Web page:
The latest news for women who regularly use birth control pills or other contraceptive devices that release hormones, is more than a little alarming. A new study has found that breast cancer has been linked to the use of birth control methods, specifically birth control pills.
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In a report from the New York Times, a new study announced that it concluded that birth control pills or contraceptive devices releasing hormones place women who use them with a small but significant increase in the risk for breast cancer. This is certainly not the first time that birth control pills have been linked to women contracting breast cancer, however this latest studied was conducted on a much larger scale than in the past, with a whopping 1.8 million women.
Via New York Times:
The study, which followed 1.8 million Danish women for more than a decade, upends widely held assumptions about modern contraceptives for younger generations of women. Many women have believed that newer hormonal contraceptives are much safer than those taken by their mothers or grandmothers, which had higher doses of estrogen.
The new paper estimated that for every 100,000 women, hormone contraceptive use causes an additional 13 breast cancer cases a year. That is, for every 100,000 women using hormonal birth control, there are 68 cases of breast cancer annually, compared with 55 cases a year among nonusers.
While a link had been established between birth control pills and breast cancer years ago, this study is the first to examine the risks associated with current formulations of birth control pills and devices in a large population.
Birth control pills are not the only thing that reportedly increases chances of breast cancer, as many other things, including foods and beauty products, have also been linked to the disease in the past. It seems that avoiding the disease entirely is becoming increasingly more challenging.
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1. Myth: Exposing a tumor to air during surgery causes cancer to spread
Surgery doesn’t cause breast cancer or cause it to spread in the body. Doctors are capable of finding cancer in the body through surgery. Some studies have found that by removing the tumor it can cause growth. (Source: Health.com)
2. Myths: Women with small breast have a lower chance of getting breast cancer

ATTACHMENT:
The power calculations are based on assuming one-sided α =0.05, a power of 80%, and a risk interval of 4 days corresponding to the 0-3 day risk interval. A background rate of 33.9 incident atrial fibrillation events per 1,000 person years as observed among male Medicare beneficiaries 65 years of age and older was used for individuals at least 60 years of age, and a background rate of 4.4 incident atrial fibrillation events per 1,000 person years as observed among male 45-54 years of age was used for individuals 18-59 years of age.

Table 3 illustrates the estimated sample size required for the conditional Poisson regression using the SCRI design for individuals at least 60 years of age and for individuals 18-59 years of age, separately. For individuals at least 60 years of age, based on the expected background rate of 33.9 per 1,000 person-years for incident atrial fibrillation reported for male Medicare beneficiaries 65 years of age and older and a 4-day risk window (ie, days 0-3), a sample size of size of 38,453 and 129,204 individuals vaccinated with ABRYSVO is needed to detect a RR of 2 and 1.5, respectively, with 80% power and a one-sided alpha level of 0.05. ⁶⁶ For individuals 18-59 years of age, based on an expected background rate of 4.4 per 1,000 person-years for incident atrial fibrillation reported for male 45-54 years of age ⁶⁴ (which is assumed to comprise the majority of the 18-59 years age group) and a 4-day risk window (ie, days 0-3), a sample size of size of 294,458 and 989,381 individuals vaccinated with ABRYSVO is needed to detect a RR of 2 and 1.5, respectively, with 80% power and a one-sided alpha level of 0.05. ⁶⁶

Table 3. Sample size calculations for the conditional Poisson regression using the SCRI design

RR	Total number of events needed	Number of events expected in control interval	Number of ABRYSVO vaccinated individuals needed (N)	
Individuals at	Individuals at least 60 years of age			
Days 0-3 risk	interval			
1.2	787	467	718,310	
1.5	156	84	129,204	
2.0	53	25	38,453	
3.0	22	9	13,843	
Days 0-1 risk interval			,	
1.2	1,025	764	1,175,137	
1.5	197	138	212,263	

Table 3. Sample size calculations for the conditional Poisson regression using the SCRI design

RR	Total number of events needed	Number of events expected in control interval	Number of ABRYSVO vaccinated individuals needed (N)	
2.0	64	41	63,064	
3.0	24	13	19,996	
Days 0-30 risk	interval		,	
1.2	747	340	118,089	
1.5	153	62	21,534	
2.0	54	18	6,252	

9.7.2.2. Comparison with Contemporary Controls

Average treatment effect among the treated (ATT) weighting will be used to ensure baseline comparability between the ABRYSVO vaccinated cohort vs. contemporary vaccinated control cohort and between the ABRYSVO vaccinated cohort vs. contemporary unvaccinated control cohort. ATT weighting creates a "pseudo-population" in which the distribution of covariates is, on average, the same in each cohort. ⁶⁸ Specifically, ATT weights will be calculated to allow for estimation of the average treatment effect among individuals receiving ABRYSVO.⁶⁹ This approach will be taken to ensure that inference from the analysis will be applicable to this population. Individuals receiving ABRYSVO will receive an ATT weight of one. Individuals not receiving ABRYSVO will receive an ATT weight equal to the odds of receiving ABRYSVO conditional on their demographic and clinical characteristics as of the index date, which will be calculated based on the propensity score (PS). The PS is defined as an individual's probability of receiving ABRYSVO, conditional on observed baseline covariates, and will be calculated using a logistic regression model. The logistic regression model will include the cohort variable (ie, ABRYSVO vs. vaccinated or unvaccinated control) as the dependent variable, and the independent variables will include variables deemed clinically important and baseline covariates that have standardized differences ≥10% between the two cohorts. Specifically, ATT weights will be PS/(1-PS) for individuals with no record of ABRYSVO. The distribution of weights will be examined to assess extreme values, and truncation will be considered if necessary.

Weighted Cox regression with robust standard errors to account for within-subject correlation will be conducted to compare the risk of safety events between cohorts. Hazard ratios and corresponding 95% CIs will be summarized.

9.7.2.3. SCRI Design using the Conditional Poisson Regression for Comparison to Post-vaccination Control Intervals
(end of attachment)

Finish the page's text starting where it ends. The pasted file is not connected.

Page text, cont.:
There is no correlation between breast size and cancer. In terms of examination, large breasts may be harder to examine even with exams and mammograms. All women should get screened. (Source: Health.com)
3. Myth: Breast implants can raise the risk of getting breast cancer
Research has shown that women with breast implants are not at risk of getting breast cancer but that taking mammograms may be a little harder for them. (Source: Health.com)
4. Myth: Every women has a 1-in-8 chance of getting breast cancer
The older you get the more at risk women are of getting breast cancer. When a woman reaches her 30’s she has a 1-in-233 chance of getting diagnosed with the disease. By the time she’s 85 she’s at a 1-in-8 chance. (Source: Health.com)
5. Myth: If you’re at risk of getting breast cancer there isn’t much you can do.
There is actually a lot a woman can do to lower the risk of breast cancer. Losing weight if they’re obese, engaging in exercise regularly, getting rid of alcohol, having self-examination of their breast and having regular mammograms. Really high-risk women go as far as to have a prophylactic mastectomy to decrease their risk by 90%. (Source: Health.com)
6. Myth: Wearing antiperspirant can increase the risk of breast cancer.
The American Cancer Society isn’t very keen on this but does believe that there needs to be more research on this matter. Studies have shown that parabens used as a preservative in antiperspirants have weak estrogen-like properties and can’t be linked to breast cancer. (Source: Health.com)
7. Myth: You can’t get cancer after a mastectomy